Why AI startups have different economics from classic SaaS startups

Can we expect AI startups to bear out similar economic gains as traditional SaaS businesses? Or are there unique qualities to AI startups that warrant a different set of expectations from investors and entrepreneurs?

Paul Zhao
Paul Zhao
Mar 14, 2020 · 10 min read

But First, A Bit of History

Let’s rewind the clock a bit. Back in the day, software vendors would write code, package it, and often distribute physically (through those nifty things called CDs). In this old world, buyers were shouldering most of the operational costs, such as running the applications that they bought on their own local data and compute centers (or laptops and desktops).

Technological differences drive different cost structures: Training & Inference.

1) Data and Model Training Drive Up Costs
In ASR, building speech recognition models requires a vast amount of training data. Not only would you need the audio data, but you’d also need corresponding ground-truth annotations to build an ASR engine. The thing about training data is that it’s not a one-time cost. It’s actually an ongoing expense. Even if you were to employ continuous user-data ingestion as part of your overall training pipeline, you’d still have to spend on data selection, structuring, re-training, etc. to make it useable.

Operational differences drive different cost structures, too.

As much as we hope, AI isn’t quite at the level that Hollywood likes to portray. Speech recognition, image recognition, text analytics, etc. are not perfect (although it’s all improving very quickly).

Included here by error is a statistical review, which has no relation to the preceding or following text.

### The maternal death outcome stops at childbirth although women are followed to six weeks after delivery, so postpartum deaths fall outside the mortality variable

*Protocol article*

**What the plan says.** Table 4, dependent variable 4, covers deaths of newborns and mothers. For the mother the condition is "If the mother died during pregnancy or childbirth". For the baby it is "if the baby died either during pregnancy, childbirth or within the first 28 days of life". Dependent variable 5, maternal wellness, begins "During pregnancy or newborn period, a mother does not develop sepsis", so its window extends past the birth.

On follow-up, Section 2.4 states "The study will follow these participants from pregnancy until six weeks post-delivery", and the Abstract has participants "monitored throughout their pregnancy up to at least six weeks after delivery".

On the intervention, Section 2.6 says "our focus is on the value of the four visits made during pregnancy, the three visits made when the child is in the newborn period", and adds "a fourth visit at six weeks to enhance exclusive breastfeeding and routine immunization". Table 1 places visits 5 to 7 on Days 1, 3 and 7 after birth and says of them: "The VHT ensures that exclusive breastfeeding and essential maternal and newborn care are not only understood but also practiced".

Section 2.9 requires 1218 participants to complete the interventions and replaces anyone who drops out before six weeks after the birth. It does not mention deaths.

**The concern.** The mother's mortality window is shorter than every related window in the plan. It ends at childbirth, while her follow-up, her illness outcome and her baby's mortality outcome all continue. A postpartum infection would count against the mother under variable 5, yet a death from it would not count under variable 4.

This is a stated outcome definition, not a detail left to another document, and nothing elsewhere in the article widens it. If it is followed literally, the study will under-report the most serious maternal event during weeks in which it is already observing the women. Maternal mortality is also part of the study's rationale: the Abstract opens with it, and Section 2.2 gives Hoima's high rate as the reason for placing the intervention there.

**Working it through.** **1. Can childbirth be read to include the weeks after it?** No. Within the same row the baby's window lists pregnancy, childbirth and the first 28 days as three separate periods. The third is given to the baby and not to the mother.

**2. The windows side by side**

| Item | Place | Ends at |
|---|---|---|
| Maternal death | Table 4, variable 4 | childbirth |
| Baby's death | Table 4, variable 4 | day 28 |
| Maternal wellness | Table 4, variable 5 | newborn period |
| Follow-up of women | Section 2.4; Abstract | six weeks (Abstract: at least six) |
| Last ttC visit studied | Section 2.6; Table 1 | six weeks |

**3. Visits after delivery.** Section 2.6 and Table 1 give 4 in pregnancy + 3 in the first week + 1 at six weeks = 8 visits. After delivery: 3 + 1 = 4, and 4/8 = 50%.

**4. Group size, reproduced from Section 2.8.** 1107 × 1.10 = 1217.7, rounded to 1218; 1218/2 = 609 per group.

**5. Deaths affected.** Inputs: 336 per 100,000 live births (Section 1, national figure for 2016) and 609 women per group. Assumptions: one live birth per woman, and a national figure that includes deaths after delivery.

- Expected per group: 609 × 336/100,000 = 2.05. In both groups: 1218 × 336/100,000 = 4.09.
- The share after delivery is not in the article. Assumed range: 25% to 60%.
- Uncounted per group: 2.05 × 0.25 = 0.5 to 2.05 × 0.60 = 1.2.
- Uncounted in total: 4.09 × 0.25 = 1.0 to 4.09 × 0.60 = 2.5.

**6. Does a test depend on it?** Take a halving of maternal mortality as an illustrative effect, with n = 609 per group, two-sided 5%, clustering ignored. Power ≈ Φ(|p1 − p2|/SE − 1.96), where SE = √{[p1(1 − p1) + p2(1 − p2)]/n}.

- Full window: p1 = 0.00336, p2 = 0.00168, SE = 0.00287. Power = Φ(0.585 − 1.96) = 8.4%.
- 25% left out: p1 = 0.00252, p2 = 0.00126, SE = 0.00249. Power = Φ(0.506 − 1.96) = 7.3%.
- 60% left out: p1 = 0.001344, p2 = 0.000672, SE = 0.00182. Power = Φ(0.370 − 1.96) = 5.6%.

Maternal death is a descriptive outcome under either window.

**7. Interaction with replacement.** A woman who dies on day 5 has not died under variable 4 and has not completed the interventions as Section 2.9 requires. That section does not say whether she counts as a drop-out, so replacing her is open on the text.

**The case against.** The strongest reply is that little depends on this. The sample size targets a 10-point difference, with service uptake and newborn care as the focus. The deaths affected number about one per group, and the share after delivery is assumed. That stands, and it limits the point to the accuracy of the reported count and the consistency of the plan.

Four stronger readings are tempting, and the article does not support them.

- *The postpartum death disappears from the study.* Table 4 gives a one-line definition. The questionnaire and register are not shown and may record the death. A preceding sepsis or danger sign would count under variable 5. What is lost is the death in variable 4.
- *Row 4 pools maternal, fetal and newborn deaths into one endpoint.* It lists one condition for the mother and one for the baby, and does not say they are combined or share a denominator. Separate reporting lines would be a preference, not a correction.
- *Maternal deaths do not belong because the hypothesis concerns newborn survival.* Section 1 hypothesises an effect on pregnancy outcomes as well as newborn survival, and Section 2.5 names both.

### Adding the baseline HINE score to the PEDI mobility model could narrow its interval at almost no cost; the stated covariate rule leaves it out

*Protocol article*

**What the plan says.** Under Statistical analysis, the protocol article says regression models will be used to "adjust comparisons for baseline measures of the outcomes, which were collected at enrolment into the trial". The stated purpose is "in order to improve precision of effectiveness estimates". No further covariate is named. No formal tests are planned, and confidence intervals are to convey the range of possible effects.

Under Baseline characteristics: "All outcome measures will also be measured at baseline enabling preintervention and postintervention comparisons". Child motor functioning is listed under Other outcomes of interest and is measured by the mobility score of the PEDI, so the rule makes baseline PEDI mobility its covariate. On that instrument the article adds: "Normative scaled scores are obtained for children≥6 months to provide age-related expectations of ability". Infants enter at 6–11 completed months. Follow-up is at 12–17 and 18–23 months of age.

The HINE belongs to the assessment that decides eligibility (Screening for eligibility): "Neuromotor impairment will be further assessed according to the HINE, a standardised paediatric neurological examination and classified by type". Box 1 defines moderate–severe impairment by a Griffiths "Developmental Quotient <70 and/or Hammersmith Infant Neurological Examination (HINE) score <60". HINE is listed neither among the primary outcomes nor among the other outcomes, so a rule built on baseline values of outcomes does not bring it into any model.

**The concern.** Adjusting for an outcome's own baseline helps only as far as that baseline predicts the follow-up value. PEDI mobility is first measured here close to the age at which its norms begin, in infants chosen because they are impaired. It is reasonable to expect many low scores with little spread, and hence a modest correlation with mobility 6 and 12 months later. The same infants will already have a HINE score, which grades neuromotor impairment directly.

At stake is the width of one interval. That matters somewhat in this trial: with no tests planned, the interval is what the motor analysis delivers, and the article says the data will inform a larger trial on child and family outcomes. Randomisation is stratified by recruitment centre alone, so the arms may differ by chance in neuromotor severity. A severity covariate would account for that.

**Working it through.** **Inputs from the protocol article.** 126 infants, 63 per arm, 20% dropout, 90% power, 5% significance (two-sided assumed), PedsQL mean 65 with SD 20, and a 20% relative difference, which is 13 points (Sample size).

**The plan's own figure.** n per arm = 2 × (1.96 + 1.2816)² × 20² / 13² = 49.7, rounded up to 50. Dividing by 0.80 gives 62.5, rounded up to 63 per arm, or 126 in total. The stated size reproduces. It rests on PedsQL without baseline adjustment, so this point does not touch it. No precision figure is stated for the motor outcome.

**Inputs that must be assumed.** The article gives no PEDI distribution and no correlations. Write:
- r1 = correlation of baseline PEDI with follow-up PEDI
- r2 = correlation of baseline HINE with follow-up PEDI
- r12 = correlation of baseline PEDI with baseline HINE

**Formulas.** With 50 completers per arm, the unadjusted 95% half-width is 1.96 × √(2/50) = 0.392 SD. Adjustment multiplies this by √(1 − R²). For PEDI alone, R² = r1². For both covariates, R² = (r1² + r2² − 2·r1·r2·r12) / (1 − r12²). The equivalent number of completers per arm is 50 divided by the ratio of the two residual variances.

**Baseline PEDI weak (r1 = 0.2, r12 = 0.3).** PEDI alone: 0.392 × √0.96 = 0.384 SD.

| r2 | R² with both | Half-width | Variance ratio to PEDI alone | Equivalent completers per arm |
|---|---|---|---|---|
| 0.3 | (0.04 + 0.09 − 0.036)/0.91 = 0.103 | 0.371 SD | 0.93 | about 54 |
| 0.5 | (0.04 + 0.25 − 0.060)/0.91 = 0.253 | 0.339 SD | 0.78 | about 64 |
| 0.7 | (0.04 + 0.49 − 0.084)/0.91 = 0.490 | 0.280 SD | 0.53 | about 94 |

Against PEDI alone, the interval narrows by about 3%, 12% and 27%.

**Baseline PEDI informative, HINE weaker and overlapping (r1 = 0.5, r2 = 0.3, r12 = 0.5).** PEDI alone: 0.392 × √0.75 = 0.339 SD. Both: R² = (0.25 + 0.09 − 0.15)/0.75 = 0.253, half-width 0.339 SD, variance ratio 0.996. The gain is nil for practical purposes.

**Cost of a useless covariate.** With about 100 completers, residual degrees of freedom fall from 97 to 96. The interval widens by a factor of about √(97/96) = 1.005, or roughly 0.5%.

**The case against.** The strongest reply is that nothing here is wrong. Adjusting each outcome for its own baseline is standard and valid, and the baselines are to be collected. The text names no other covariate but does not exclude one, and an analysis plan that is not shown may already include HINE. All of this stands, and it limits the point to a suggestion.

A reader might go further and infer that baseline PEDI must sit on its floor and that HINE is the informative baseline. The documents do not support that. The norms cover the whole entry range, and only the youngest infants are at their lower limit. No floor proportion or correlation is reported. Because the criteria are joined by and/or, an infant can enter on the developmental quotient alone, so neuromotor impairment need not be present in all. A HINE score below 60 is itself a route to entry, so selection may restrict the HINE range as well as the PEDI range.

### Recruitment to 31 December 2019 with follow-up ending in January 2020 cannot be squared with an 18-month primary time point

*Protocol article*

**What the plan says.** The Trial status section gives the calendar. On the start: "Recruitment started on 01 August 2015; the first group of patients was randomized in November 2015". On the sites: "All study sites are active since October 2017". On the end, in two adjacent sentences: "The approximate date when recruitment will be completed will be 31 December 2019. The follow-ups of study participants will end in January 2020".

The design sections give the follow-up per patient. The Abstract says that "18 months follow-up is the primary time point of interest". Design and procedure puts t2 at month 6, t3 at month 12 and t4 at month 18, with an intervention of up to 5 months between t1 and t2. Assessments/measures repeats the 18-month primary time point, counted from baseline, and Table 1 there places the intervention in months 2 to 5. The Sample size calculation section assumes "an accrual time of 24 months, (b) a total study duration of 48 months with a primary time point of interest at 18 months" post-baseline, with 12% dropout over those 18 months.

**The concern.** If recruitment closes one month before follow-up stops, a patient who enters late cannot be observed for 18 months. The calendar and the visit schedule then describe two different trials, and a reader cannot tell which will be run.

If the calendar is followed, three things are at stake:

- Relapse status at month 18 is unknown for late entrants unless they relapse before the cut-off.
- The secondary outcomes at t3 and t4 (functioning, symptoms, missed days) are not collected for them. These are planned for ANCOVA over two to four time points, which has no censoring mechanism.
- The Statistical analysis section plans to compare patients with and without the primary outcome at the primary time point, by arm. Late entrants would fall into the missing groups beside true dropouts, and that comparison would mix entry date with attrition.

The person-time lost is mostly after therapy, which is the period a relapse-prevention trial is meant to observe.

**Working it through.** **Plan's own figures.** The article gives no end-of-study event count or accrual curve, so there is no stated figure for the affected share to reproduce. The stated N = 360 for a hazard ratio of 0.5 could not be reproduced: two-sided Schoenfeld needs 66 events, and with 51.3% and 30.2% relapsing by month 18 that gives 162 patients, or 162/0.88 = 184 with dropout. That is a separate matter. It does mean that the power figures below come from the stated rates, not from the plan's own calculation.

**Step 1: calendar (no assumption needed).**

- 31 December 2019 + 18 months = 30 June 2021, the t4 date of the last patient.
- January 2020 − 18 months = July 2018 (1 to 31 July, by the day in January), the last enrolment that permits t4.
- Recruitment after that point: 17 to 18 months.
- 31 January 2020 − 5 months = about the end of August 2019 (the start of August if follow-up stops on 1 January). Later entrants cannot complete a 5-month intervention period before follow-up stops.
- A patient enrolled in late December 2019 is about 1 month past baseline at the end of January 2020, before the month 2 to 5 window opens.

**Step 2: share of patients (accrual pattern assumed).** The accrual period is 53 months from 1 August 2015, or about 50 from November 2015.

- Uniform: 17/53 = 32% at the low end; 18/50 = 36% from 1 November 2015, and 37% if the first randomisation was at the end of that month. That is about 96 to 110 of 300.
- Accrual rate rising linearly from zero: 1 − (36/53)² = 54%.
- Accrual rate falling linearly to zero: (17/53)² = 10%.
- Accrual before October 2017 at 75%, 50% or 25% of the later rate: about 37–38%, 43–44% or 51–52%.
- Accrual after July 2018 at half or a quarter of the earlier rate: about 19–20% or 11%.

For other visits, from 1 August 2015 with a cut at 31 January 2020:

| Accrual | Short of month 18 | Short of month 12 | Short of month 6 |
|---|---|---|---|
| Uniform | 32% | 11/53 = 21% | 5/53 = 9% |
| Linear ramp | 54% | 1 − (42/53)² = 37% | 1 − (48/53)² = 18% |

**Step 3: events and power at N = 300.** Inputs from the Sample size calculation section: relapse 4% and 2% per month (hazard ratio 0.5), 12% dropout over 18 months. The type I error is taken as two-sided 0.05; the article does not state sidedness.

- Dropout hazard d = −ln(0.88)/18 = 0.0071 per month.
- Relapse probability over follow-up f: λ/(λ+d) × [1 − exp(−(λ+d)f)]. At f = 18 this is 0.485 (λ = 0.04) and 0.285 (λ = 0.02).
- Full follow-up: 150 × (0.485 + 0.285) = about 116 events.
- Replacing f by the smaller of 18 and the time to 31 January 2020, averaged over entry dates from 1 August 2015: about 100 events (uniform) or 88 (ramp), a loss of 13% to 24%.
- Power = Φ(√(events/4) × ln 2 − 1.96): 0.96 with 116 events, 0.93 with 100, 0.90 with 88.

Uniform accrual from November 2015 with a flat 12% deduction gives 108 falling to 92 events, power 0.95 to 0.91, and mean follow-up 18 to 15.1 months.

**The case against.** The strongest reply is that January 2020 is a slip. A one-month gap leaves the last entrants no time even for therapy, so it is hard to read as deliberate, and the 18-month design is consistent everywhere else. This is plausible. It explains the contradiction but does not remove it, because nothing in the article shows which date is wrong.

AI Startups face a different type of growing pain, translating to different expectations for the top-line (e.g. revenue and scale).

As a startup of any kind, one of the key metrics you’re measured by is your growth. To grow fast, or have fast adoption, your product needs to embody many characteristics. One of them needs to be quality.

What’s the future for AI startups?

Frankly, I think the verdict is still out. But if you’re an investor, I think it’s important to temper your expectations on the financial bottom lines of AI startups compared to your traditional SaaS investments. I’m not saying that AI startups won’t be good investments, or even great investments. I’m just saying, you’ll have to balance your expectations.

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Paul Zhao

Written by

Paul Zhao

Father, husband, entrepreneur. All perspectives and opinions are mine only.

The Startup

Get smarter at building your thing. Follow to join The Startup’s +8 million monthly readers & +792K followers.

Paul Zhao

Written by

Paul Zhao

Father, husband, entrepreneur. All perspectives and opinions are mine only.

The Startup

Get smarter at building your thing. Follow to join The Startup’s +8 million monthly readers & +792K followers.

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